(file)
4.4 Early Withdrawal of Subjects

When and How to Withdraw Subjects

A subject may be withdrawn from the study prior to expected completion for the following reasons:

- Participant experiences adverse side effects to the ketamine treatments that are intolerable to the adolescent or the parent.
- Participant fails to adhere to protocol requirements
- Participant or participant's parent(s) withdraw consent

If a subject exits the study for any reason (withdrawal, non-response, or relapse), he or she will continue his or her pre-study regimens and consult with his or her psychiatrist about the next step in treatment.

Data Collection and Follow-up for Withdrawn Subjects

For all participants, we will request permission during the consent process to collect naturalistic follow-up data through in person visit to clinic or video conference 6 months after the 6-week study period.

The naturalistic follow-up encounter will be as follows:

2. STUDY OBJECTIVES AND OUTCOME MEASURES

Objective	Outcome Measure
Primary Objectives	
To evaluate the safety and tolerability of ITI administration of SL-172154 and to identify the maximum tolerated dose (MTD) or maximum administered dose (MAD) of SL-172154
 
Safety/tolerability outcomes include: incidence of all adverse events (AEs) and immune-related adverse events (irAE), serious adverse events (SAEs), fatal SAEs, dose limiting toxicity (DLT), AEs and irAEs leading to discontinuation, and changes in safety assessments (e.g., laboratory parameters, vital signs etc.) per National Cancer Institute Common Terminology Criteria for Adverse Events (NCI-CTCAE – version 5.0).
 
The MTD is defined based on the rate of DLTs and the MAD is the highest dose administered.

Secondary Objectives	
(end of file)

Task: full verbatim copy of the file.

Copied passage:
4.4 Early Withdrawal of Subjects

When and How to Withdraw Subjects

A subject may be withdrawn from the study prior to expected completion for the following reasons:

- Participant experiences adverse side effects to the ketamine treatments that are intolerable to the adolescent or the parent.
- Participant fails to adhere to protocol requirements
- Participant or participant's parent(s) withdraw consent

If a subject exits the study for any reason (withdrawal, non-response, or relapse), he or she will continue his or her pre-study regimens and consult with his or her psychiatrist about the next step in treatment.

Data Collection and Follow-up for Withdrawn Subjects

For all participants, we will request permission during the consent process to collect naturalistic follow-up data through in person visit to clinic or video conference 6 months after the 6-week study period.

The naturalistic follow-up encounter will be as follows:

2. STUDY OBJECTIVES AND OUTCOME MEASURES

Objective	Outcome Measure
Primary Objectives	
To evaluate the safety and tolerability of ITI administration of SL-172154 and to identify the maximum tolerated dose (MTD) or maximum administered dose (MAD) of SL-172154
 
Safety/tolerability outcomes include: incidence of all adverse events (AEs) and immune-related adverse events (irAE), serious adverse events (SAEs), fatal SAEs, dose limiting toxicity (DLT), AEs and irAEs leading to discontinuation, and changes in safety assessments (e.g., laboratory parameters, vital signs etc.) per National Cancer Institute Common Terminology Criteria for Adverse Events (NCI-CTCAE – version 5.0).
 
The MTD is defined based on the rate of DLTs and the MAD is the highest dose administered.

Secondary Objectives	